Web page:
Kristina Neoushoff, CEO of Women Grow, believes a focus on professionalism and compliance with regulation will prepare the cannabis industry for federal legalization.
“Women Grow was created to connect, educate, inspire and empower the next generation of cannabis industry leaders by creating programs, community and events for aspiring and current business executives,” according to its mission statement.
The membership-based organization hosts signature networking events in over 20 cannabis business markets, as well as an annual summit. The Annual Leadership Summit features Ted Talk-style ‘Lightning Talks’ from cannabis industry leaders – this year’s summit will be February 1-2 in Denver.
Women Grow aims to maintain high standards for the cannabis industry, and provide comfortable space for mentors and entrepreneurs. “We want to create an environment where we have adhered to a professional code of conduct,” Kristina said.
Raised in New Jersey, Kristina joined Women Grow in 2015 as Director of Operations. She talked about the current climate for women in the cannabis industry with Cashinbis.
In what parts of the cannabis industry are you seeing more entrepreneurs?
Over the past six months there’s been a push for ancillary businesses – like marketing. If you go online and search for cannabis or marijuana, you get a lot of imagery that isn’t really modern, so marketing companies are starting to address that need for businesses. A lot of that imagery isn’t really appealing to us as women, either. So it’s ‘ Instead of an image of a woman with cannabis strategically placed on her body, let’s come up with something new.’
In what markets are you seeing the most participation and growth among members?
There’s a lot of activity in California, in Boston, New Jersey and in our seaboard states. New York has been active since 2014 and it’s doing remarkably well. Ann Arbor, MI is actually a consistent and active market. Dori and Allison have been running it very well. That’s a great example of our Market Leader program: for strong individuals and strong personal brands, we’ll help you become known as an expert in your market to help your company.
Our leaders are providing education in their communities by bringing thoughtful, knowledgeable speakers to their events. If they hear about an issue that a lot of people are coming across, they’ll appeal to those topics right away.
What are the challenges you and your peers at Women Grow are facing, state to state?
Banking and business loans are still challenges to companies in different stages. People come to us with questions on just opening a bank account. They want to know, ‘What investors should I partner with?’
For regulation and compliance, it’s important that we’re using the right resources. Canadian business owners we work with stress compliance, and it’s important that we do that in the states as well.
We’ll already be operating at such a high standard for federal legalization. When that happens, the companies that didn’t hold to those standards will go awry.
What’s the current climate for women in the cannabis industry?
From the last stats provided by Marijuana Business Daily, 86 percent of executives in the cannabis industry are women. WomenGrow just did a cannabis study and we’ll be pushing out a report in October, seeing where women are today. We had a larger sample [than the Marijuana Business Daily study] over state lines. We’re interested in diversity.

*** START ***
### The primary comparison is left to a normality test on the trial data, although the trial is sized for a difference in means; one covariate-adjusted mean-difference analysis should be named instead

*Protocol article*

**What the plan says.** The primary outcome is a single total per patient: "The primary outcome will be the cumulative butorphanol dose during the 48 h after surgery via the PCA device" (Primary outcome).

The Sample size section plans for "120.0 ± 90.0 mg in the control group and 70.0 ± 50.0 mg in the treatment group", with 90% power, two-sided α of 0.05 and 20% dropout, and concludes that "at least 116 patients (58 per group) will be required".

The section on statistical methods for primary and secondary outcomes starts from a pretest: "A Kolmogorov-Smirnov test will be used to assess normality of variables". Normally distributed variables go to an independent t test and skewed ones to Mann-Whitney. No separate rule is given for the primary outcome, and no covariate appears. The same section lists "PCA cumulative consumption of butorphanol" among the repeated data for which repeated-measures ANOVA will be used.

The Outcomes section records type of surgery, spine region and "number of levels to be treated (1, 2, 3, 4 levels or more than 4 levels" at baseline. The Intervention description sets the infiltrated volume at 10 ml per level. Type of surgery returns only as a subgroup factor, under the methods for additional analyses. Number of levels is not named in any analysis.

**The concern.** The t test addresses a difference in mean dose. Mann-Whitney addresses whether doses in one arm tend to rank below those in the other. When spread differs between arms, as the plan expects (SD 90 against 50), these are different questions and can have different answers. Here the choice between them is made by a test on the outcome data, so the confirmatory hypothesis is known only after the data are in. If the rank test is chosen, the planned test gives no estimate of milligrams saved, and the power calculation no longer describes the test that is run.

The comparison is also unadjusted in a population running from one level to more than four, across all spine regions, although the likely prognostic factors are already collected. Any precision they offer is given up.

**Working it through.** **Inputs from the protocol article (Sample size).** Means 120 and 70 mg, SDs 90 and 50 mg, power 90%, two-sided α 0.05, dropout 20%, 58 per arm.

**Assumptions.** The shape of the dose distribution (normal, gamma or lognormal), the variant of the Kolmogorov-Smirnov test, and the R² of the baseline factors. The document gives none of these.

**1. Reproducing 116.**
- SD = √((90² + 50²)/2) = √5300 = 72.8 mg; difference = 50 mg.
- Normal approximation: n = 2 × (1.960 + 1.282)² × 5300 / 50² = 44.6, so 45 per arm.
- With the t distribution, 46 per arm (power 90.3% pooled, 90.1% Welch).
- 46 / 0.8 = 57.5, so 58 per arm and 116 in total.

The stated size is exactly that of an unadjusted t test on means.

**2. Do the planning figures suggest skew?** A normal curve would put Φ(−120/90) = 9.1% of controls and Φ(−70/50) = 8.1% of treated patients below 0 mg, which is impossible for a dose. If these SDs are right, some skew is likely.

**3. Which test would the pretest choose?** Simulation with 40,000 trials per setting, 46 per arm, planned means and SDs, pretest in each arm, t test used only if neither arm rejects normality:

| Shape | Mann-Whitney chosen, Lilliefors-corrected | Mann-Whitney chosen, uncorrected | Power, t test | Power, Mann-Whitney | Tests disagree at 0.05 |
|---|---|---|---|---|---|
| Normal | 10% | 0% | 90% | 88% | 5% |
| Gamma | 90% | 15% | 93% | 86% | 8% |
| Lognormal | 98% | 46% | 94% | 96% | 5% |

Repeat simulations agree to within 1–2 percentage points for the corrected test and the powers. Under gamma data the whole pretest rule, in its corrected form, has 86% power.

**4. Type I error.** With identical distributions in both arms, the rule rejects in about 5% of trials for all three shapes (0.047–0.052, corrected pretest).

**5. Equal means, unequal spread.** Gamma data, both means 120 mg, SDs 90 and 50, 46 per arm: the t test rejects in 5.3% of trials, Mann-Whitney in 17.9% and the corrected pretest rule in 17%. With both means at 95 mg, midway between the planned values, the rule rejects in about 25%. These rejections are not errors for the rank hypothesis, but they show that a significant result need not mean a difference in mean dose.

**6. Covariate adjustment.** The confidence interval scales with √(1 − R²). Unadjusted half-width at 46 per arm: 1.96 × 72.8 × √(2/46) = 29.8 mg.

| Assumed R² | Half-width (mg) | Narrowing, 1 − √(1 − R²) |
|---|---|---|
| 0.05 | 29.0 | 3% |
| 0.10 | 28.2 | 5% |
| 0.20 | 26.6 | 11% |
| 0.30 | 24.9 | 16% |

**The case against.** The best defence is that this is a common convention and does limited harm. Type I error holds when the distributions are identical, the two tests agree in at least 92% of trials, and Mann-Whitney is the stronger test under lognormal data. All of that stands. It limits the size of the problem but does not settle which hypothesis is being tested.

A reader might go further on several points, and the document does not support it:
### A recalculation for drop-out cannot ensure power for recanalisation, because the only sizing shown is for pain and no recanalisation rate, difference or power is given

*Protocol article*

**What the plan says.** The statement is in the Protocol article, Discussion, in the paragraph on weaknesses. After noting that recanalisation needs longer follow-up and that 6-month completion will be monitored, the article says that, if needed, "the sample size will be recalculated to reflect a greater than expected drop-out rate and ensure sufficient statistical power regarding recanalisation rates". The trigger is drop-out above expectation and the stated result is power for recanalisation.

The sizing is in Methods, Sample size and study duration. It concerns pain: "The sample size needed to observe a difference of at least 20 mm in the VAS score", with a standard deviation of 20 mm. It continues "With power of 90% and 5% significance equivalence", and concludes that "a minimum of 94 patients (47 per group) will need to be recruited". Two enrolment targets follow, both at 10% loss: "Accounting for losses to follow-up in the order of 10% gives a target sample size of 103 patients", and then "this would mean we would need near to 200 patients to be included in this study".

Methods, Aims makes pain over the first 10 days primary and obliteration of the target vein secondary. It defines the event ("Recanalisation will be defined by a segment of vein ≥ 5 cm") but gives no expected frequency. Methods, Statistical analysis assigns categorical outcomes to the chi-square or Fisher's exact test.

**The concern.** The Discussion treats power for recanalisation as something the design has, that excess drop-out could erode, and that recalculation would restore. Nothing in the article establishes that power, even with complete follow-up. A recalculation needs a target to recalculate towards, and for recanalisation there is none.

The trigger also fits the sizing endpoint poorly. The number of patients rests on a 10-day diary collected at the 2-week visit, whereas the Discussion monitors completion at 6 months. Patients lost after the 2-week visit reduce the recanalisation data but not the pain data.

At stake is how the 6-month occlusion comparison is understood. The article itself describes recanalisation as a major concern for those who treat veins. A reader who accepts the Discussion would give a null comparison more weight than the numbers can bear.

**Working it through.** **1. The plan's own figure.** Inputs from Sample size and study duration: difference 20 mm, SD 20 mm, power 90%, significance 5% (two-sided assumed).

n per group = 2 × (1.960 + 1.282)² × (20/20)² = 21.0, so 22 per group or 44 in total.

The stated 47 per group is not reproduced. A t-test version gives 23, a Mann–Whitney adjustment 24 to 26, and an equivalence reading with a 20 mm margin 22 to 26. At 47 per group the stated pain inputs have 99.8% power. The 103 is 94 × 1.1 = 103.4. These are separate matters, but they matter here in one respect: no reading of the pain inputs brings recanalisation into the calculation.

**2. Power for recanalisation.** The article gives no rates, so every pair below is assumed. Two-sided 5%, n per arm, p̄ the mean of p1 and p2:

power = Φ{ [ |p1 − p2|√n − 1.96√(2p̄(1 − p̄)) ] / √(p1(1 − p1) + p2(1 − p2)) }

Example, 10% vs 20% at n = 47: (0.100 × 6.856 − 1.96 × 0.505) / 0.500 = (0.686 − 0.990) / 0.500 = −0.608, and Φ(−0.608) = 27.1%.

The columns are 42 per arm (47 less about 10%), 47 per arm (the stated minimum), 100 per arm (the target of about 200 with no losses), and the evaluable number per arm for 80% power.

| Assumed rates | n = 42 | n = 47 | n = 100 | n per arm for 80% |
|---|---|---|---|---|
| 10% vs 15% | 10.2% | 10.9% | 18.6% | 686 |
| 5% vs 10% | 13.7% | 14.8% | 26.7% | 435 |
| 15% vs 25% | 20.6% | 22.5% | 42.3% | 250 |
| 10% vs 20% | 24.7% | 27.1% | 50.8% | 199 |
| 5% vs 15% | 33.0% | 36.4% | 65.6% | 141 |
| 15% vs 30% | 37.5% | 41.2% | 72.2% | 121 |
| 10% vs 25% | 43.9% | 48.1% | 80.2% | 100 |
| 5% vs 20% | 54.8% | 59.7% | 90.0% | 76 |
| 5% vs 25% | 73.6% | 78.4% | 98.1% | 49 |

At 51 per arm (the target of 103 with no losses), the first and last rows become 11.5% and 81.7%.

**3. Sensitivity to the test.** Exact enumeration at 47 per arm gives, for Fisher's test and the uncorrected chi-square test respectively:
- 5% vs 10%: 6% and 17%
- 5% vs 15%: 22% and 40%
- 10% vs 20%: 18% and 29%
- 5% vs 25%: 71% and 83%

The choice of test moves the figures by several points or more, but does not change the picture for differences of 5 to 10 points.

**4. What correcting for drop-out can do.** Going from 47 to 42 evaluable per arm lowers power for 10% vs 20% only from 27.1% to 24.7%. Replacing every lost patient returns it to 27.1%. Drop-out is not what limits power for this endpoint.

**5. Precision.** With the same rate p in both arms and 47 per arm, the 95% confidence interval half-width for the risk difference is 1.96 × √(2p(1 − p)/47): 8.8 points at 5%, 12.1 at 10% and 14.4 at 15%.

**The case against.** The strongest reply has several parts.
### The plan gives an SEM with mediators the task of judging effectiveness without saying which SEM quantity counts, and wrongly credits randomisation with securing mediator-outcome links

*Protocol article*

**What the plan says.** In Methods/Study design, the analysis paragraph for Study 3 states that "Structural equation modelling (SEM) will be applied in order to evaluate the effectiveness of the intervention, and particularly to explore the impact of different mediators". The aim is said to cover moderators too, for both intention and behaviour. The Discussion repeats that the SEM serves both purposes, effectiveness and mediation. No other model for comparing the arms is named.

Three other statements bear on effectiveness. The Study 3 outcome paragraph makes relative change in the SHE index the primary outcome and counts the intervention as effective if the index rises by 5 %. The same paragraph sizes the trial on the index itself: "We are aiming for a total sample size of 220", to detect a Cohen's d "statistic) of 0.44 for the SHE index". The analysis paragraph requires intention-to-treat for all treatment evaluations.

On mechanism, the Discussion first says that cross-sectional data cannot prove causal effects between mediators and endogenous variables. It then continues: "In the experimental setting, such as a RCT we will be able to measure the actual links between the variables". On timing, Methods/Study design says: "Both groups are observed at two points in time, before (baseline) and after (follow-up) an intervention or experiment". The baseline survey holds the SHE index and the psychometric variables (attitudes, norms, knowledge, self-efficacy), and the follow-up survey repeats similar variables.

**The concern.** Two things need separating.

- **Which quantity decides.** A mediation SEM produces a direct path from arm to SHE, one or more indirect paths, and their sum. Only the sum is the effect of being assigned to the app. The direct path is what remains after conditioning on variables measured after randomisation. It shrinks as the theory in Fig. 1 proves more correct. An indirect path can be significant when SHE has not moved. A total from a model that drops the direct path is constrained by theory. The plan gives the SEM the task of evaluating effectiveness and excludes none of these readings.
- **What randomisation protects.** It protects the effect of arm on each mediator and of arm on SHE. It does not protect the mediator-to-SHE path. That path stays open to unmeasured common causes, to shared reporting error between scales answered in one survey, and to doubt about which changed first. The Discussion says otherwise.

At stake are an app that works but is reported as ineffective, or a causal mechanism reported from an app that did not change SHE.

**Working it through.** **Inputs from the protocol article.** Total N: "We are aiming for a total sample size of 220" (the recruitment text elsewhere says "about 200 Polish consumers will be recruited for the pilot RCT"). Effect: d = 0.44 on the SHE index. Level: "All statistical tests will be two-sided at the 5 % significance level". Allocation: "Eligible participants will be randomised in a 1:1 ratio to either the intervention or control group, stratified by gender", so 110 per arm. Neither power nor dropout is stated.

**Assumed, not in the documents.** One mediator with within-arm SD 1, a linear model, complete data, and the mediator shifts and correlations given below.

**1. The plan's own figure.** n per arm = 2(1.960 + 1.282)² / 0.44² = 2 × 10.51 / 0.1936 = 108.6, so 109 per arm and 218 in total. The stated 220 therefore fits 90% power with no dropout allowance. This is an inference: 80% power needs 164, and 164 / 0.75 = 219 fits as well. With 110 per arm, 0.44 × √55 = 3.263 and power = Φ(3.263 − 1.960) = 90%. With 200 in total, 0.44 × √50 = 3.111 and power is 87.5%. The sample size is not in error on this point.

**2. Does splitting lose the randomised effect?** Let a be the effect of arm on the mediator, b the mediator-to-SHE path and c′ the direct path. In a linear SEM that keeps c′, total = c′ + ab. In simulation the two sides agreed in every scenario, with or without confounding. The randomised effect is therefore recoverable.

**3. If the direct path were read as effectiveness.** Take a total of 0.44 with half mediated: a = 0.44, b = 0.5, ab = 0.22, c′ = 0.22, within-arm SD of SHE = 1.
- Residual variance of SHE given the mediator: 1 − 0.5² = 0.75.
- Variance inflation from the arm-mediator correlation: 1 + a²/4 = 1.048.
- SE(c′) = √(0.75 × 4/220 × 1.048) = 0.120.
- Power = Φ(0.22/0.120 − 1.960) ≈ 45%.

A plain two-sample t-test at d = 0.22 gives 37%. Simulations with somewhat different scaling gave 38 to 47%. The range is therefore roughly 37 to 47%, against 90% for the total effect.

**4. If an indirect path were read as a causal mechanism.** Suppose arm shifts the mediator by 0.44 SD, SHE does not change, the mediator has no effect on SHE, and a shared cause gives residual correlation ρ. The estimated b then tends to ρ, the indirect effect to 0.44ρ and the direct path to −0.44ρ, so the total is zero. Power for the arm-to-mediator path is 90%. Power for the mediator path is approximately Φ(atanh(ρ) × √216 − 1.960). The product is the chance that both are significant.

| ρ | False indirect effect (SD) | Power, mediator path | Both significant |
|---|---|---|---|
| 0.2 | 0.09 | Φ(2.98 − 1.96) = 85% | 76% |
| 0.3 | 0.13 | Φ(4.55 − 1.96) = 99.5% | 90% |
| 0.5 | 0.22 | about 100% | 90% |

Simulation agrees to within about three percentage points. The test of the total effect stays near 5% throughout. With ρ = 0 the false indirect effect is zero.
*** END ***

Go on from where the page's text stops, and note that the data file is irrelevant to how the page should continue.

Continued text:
It’s tough being a woman regardless of the industry you’re in. I like to know what’s coming, plan ahead and look at all the angles. Women are natural planners. It’s hard to do that in an industry where a bill could pass and things would be very different for all of us.
I think women need to be comfortable taking leadership roles and get involved. If you never raise your hand or take a step, you miss out. I’d rather get a few years experience in this industry than miss out on what we’re trying to do.
Women are going to make or break this industry, and I’d prefer that we make it.
What have been some standout speakers at your Annual Summit’s Lightning Talks?
When June Sullivan came out dressed as superwoman, that was memorable. Renee Gagnon – the first trans CEO, was such an interesting story to hear, about her evolution from the first year she spoke. She’s coming back in 2018. I’ve really enjoyed the stories of successful failures: to see women so strong and powerful stand up on stage and share really personal stories of mistakes they’ve made. It’s such an inspiring experience.
How does WomenGrow foster professional connections?
We’ve got really strong leaders in our group. They tend to be benevolent, looking for people to mentor and help them learn from their mistakes. Then we have people new to the space, who have a lot of questions. We’re working hard to provide leaders on both levels.
I’m very passionate about life-long learning. We’re focusing on going to cornerstone members and leaning on them to provide in the community. We need leaders in investment, social media, human resources and insurance.
What do you personally want to learn more about?
The regulations, especially between states – it’s so changeable, especially going from one state to another. I can’t cross state lines with my tincture. For me, in New Jersey – I want to know what bills are out there and what’s going to impact me. Professionally and personally, I want to learn more about the political angle.